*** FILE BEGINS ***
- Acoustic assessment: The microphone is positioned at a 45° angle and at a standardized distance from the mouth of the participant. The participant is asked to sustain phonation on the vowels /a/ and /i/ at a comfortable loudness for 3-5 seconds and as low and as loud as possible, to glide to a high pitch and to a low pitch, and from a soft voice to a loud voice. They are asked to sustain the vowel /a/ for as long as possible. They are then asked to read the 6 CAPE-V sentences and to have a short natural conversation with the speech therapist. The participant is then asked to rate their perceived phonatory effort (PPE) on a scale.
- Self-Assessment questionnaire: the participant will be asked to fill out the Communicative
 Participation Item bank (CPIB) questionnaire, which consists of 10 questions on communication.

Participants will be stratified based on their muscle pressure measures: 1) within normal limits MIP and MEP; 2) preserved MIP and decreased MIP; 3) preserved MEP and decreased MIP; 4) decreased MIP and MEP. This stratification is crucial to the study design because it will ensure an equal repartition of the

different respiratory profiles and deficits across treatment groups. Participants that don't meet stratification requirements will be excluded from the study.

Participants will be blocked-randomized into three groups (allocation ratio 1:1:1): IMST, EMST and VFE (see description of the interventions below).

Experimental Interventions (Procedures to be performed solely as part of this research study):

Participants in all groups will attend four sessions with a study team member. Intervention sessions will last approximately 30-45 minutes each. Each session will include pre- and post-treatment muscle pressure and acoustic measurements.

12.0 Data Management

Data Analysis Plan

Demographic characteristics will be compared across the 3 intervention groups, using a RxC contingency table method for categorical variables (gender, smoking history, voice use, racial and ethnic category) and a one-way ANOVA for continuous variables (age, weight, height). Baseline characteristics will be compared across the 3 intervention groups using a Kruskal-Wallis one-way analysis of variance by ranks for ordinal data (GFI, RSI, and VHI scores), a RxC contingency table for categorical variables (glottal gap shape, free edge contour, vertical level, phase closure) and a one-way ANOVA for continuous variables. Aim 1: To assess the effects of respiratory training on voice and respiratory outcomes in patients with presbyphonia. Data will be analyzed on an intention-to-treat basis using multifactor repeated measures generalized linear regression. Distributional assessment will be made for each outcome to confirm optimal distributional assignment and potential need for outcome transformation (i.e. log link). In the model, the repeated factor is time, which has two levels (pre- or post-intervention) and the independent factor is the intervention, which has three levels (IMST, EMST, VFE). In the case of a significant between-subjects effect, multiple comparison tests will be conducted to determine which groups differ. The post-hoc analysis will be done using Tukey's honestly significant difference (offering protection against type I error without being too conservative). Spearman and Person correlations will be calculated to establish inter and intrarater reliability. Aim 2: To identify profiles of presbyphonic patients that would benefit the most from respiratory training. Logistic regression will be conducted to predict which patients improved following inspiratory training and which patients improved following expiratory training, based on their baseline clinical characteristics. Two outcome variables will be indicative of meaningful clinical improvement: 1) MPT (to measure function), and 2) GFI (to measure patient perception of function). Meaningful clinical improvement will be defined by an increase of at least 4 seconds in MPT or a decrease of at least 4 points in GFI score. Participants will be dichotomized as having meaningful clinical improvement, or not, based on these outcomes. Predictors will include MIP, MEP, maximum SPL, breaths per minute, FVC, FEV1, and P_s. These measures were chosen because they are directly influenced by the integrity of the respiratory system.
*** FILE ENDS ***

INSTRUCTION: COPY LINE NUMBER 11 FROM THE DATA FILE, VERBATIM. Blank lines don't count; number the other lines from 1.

Demographic characteristics will be compared across the 3 intervention groups, using a RxC contingency table method for categorical variables (gender, smoking history, voice use, racial and ethnic category) and a one-way ANOVA for continuous variables (age, weight, height). Baseline characteristics will be compared across the 3 intervention groups using a Kruskal-Wallis one-way analysis of variance by ranks for ordinal data (GFI, RSI, and VHI scores), a RxC contingency table for categorical variables (glottal gap shape, free edge contour, vertical level, phase closure) and a one-way ANOVA for continuous variables. Aim 1: To assess the effects of respiratory training on voice and respiratory outcomes in patients with presbyphonia. Data will be analyzed on an intention-to-treat basis using multifactor repeated measures generalized linear regression. Distributional assessment will be made for each outcome to confirm optimal distributional assignment and potential need for outcome transformation (i.e. log link). In the model, the repeated factor is time, which has two levels (pre- or post-intervention) and the independent factor is the intervention, which has three levels (IMST, EMST, VFE). In the case of a significant between-subjects effect, multiple comparison tests will be conducted to determine which groups differ. The post-hoc analysis will be done using Tukey's honestly significant difference (offering protection against type I error without being too conservative). Spearman and Person correlations will be calculated to establish inter and intrarater reliability. Aim 2: To identify profiles of presbyphonic patients that would benefit the most from respiratory training. Logistic regression will be conducted to predict which patients improved following inspiratory training and which patients improved following expiratory training, based on their baseline clinical characteristics. Two outcome variables will be indicative of meaningful clinical improvement: 1) MPT (to measure function), and 2) GFI (to measure patient perception of function). Meaningful clinical improvement will be defined by an increase of at least 4 seconds in MPT or a decrease of at least 4 points in GFI score. Participants will be dichotomized as having meaningful clinical improvement, or not, based on these outcomes. Predictors will include MIP, MEP, maximum SPL, breaths per minute, FVC, FEV1, and P_s. These measures were chosen because they are directly influenced by the integrity of the respiratory system.